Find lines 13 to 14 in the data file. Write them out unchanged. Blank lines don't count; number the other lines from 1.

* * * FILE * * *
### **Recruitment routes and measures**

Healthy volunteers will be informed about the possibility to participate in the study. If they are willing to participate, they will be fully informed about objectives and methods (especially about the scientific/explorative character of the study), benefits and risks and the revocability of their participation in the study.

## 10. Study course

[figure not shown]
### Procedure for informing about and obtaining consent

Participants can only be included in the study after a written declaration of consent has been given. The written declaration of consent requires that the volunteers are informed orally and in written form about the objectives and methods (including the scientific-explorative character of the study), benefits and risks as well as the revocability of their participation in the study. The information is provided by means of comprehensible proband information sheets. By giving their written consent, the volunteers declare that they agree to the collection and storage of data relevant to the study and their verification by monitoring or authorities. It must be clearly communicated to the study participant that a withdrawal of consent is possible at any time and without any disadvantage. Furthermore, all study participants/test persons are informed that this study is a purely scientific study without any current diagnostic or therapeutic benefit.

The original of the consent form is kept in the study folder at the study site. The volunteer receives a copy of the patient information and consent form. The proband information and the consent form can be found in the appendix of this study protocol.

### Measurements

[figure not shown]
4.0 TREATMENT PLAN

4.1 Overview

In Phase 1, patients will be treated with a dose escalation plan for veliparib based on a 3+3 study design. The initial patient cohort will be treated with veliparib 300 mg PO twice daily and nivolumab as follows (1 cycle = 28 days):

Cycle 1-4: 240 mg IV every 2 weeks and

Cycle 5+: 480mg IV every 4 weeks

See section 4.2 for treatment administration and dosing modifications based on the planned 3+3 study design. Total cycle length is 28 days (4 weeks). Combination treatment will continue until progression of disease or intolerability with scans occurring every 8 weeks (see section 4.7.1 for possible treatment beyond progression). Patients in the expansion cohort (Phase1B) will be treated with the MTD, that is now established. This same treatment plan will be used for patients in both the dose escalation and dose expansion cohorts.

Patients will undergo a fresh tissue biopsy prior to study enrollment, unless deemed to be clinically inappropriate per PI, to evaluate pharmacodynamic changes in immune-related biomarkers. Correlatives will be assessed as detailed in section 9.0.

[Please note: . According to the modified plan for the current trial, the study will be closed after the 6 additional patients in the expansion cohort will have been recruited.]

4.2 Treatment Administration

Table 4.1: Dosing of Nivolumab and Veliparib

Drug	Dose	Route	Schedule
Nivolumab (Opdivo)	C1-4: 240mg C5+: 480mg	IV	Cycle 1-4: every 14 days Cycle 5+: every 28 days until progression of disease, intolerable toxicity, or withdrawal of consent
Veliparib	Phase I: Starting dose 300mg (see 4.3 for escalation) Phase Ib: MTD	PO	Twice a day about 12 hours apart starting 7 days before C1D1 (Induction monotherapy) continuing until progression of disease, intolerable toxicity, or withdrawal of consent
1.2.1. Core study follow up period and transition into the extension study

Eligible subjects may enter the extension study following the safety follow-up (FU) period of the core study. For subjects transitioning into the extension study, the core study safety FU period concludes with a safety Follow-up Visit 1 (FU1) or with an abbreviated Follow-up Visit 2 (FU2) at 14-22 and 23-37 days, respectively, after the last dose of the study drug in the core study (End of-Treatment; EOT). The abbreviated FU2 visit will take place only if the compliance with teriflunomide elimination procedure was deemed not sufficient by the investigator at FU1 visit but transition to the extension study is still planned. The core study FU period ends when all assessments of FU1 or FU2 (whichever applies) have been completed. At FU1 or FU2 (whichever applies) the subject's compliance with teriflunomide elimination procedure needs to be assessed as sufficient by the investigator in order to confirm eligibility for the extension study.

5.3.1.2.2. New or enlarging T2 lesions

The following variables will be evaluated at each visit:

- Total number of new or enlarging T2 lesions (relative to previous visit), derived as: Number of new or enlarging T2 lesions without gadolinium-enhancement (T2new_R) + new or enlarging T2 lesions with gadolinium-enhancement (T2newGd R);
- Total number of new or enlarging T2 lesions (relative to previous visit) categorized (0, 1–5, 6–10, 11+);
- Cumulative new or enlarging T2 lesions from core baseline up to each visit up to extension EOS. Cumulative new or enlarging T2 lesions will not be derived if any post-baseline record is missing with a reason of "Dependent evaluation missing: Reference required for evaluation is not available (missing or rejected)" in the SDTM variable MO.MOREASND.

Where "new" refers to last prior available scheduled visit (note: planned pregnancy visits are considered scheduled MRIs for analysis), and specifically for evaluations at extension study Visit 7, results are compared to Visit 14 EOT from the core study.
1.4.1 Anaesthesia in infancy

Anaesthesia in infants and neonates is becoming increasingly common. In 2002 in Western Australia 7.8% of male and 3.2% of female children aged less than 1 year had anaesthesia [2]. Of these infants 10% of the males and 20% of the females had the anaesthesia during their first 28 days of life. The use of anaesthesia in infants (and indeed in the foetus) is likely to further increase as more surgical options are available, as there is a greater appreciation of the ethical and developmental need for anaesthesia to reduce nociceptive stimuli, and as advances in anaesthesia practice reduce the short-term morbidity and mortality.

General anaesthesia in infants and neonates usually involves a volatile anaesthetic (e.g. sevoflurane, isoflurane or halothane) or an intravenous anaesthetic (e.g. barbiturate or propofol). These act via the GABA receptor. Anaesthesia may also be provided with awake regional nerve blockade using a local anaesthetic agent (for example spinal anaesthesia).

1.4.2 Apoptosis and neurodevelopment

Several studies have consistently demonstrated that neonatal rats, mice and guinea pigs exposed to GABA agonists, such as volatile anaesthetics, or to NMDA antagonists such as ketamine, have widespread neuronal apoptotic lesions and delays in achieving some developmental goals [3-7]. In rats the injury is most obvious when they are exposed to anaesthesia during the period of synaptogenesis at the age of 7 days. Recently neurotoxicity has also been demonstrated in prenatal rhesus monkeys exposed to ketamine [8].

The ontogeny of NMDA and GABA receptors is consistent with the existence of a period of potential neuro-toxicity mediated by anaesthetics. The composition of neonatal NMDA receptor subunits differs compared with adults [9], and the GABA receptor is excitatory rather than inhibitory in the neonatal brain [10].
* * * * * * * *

Cycle 1-4: 240 mg IV every 2 weeks and

Cycle 5+: 480mg IV every 4 weeks